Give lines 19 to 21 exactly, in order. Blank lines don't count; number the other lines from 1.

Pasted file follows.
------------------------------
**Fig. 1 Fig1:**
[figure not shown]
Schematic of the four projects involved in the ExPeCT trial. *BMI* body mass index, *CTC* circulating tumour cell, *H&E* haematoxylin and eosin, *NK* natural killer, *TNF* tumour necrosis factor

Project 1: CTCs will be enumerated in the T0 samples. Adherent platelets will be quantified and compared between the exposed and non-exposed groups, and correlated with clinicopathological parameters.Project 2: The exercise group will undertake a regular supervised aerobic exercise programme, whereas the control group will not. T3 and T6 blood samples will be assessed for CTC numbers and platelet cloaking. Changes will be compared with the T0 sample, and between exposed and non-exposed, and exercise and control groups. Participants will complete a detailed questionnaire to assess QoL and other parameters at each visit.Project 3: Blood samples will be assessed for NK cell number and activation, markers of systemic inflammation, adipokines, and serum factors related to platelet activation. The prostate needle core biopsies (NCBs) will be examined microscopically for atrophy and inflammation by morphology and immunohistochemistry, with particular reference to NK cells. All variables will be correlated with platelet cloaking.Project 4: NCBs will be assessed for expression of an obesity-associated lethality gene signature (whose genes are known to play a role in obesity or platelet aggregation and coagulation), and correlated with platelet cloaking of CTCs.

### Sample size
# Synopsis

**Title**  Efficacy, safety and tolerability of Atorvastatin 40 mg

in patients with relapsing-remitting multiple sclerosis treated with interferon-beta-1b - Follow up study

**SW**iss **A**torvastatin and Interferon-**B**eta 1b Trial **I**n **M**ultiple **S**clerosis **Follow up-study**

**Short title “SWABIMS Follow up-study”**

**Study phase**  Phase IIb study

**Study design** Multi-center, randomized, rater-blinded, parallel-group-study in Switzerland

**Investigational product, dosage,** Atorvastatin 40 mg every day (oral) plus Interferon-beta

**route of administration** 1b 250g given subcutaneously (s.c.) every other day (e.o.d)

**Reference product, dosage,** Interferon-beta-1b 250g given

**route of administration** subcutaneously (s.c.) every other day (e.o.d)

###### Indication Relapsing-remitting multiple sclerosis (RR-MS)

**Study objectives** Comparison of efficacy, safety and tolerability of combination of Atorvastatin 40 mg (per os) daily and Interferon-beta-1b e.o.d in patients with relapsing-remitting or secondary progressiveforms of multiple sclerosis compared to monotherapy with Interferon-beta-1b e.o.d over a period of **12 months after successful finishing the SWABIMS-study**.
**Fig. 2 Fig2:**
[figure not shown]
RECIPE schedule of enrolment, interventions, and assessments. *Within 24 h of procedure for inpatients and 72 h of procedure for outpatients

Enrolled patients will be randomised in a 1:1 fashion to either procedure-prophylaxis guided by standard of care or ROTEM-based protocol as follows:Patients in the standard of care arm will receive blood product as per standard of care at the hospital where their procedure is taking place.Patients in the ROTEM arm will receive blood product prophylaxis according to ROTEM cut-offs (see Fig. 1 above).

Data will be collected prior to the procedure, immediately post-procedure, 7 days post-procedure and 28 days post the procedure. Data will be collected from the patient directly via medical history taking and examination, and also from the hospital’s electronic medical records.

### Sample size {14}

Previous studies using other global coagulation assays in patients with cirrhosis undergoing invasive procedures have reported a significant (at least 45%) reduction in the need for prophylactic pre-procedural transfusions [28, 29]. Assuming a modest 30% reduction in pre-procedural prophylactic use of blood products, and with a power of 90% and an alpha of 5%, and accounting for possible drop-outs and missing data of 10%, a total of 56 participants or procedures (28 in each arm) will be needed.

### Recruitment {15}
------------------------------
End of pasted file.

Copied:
**Fig. 2 Fig2:**
[figure not shown]
RECIPE schedule of enrolment, interventions, and assessments. *Within 24 h of procedure for inpatients and 72 h of procedure for outpatients